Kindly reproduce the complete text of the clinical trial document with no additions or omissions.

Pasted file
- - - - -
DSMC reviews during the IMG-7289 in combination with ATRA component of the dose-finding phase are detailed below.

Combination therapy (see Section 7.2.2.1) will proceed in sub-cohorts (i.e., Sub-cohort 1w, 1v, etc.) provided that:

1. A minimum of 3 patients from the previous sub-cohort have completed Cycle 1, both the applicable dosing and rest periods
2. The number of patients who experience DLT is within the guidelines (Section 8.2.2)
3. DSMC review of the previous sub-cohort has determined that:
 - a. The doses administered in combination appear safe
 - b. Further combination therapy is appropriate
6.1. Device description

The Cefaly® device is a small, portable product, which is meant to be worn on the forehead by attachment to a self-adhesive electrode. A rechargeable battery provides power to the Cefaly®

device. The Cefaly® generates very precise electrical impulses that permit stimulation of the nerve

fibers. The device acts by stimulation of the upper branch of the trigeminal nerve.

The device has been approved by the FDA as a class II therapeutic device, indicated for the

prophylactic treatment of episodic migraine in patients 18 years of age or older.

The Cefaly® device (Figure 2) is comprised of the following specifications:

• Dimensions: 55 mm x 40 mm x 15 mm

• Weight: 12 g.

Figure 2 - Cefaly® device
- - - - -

DSMC reviews during the IMG-7289 in combination with ATRA component of the dose-finding phase are detailed below.

Combination therapy (see Section 7.2.2.1) will proceed in sub-cohorts (i.e., Sub-cohort 1w, 1v, etc.) provided that:

1. A minimum of 3 patients from the previous sub-cohort have completed Cycle 1, both the applicable dosing and rest periods
2. The number of patients who experience DLT is within the guidelines (Section 8.2.2)
3. DSMC review of the previous sub-cohort has determined that:
 - a. The doses administered in combination appear safe
 - b. Further combination therapy is appropriate
6.1. Device description

The Cefaly® device is a small, portable product, which is meant to be worn on the forehead by attachment to a self-adhesive electrode. A rechargeable battery provides power to the Cefaly®

device. The Cefaly® generates very precise electrical impulses that permit stimulation of the nerve

fibers. The device acts by stimulation of the upper branch of the trigeminal nerve.

The device has been approved by the FDA as a class II therapeutic device, indicated for the

prophylactic treatment of episodic migraine in patients 18 years of age or older.

The Cefaly® device (Figure 2) is comprised of the following specifications:

• Dimensions: 55 mm x 40 mm x 15 mm

• Weight: 12 g.

Figure 2 - Cefaly® device